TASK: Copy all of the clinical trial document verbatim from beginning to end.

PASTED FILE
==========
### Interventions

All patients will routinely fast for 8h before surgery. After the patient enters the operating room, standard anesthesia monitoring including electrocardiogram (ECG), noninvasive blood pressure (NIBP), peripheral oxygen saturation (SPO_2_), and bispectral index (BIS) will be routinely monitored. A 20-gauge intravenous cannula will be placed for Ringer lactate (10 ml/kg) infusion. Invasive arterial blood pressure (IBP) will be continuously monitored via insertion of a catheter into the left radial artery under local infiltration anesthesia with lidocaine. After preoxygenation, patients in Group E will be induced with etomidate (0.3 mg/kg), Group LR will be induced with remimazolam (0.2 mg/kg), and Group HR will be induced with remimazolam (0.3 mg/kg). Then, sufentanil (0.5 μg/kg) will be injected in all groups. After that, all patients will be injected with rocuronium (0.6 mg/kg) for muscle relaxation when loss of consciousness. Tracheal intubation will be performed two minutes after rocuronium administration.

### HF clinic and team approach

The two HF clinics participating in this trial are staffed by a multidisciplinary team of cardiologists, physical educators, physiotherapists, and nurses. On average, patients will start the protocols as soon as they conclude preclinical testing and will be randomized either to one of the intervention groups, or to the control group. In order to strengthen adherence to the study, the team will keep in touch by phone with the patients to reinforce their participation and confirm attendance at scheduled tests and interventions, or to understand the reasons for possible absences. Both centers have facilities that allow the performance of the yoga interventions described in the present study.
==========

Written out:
### Interventions

All patients will routinely fast for 8h before surgery. After the patient enters the operating room, standard anesthesia monitoring including electrocardiogram (ECG), noninvasive blood pressure (NIBP), peripheral oxygen saturation (SPO_2_), and bispectral index (BIS) will be routinely monitored. A 20-gauge intravenous cannula will be placed for Ringer lactate (10 ml/kg) infusion. Invasive arterial blood pressure (IBP) will be continuously monitored via insertion of a catheter into the left radial artery under local infiltration anesthesia with lidocaine. After preoxygenation, patients in Group E will be induced with etomidate (0.3 mg/kg), Group LR will be induced with remimazolam (0.2 mg/kg), and Group HR will be induced with remimazolam (0.3 mg/kg). Then, sufentanil (0.5 μg/kg) will be injected in all groups. After that, all patients will be injected with rocuronium (0.6 mg/kg) for muscle relaxation when loss of consciousness. Tracheal intubation will be performed two minutes after rocuronium administration.

### HF clinic and team approach

The two HF clinics participating in this trial are staffed by a multidisciplinary team of cardiologists, physical educators, physiotherapists, and nurses. On average, patients will start the protocols as soon as they conclude preclinical testing and will be randomized either to one of the intervention groups, or to the control group. In order to strengthen adherence to the study, the team will keep in touch by phone with the patients to reinforce their participation and confirm attendance at scheduled tests and interventions, or to understand the reasons for possible absences. Both centers have facilities that allow the performance of the yoga interventions described in the present study.